An explosion early on Monday struck a gas pipeline in a Damascus suburb, cutting electricity throughout Syria, state media reported, citing the country’s electricity and oil ministers.
The oil minister, Ali Ghanem, said the explosion struck the line that feeds three power stations in southern Syria and that it could have been a “terrorist act” but did not elaborate.
Syria’s oil and gas infrastructure have been hit over the past years by acts of sabotage but no one has ever claimed responsibility for such attacks. The nine-year civil war that has killed more than 400,000 people has also badly affected Syria’s infrastructure and oil and gas fields, many of which are outside government control.
The state news agency SANA quoted Electricity Minister Zuhair Kharbotli as saying the explosion on the “Arab Gas Pipeline” occurred after midnight Sunday between the northeastern Damascus suburbs of Adra and Dumair. The Arab Gas Pipeline system extends from Egypt into Jordan and Syria.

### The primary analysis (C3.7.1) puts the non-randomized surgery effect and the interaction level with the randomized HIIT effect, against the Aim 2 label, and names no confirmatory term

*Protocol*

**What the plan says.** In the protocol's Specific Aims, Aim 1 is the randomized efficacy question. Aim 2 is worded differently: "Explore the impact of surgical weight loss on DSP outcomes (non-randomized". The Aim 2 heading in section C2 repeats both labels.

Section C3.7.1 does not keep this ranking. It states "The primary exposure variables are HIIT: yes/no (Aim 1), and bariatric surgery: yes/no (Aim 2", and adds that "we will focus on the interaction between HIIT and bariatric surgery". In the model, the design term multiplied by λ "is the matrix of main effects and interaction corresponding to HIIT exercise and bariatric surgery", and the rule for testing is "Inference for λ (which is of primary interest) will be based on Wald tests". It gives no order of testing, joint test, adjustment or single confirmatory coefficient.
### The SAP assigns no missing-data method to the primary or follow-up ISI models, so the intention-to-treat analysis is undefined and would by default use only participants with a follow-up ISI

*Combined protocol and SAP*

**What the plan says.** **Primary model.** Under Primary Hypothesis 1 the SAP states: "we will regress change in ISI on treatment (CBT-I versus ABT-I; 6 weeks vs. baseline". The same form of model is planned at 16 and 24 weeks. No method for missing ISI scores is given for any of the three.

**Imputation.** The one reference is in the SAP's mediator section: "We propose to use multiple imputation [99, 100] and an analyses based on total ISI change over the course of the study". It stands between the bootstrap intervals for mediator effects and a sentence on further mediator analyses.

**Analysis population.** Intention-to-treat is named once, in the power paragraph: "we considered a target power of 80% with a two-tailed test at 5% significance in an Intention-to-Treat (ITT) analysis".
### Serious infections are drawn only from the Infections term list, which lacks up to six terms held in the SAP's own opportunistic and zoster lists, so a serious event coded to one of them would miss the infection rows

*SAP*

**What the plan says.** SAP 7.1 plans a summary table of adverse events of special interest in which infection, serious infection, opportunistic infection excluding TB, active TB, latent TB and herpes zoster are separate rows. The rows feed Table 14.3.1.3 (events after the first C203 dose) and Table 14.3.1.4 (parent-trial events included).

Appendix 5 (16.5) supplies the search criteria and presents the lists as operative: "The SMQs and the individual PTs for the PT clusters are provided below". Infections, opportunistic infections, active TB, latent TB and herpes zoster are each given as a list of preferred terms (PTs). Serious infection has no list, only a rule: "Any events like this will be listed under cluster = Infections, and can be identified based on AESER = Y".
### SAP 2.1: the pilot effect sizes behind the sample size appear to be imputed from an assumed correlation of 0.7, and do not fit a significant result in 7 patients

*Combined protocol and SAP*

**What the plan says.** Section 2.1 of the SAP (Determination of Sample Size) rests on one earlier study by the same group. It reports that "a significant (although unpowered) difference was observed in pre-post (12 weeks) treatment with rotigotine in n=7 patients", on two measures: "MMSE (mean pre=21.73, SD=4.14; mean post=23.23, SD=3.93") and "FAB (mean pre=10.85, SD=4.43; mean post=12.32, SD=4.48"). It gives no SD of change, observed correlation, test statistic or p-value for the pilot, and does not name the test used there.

He said it was the sixth time the pipeline was hit. Technicians are working to fix the problems and electricity should be restored in the coming hours, he said.
In December, near-simultaneous attacks believed to have been carried out by drones hit three government-run oil and gas installations in central Syria. One of the attacks targeted the oil refinery in the central city of Homs.
In January, bombs planted underwater off Syria’s coast exploded, damaging oil facilities used to pump oil into one of the country’s two petroleum refineries.
Syria has suffered fuel shortages since last year. Western sanctions have blocked imports, while most Syrian oil fields are controlled by Kurdish-led fighters in the country’s east.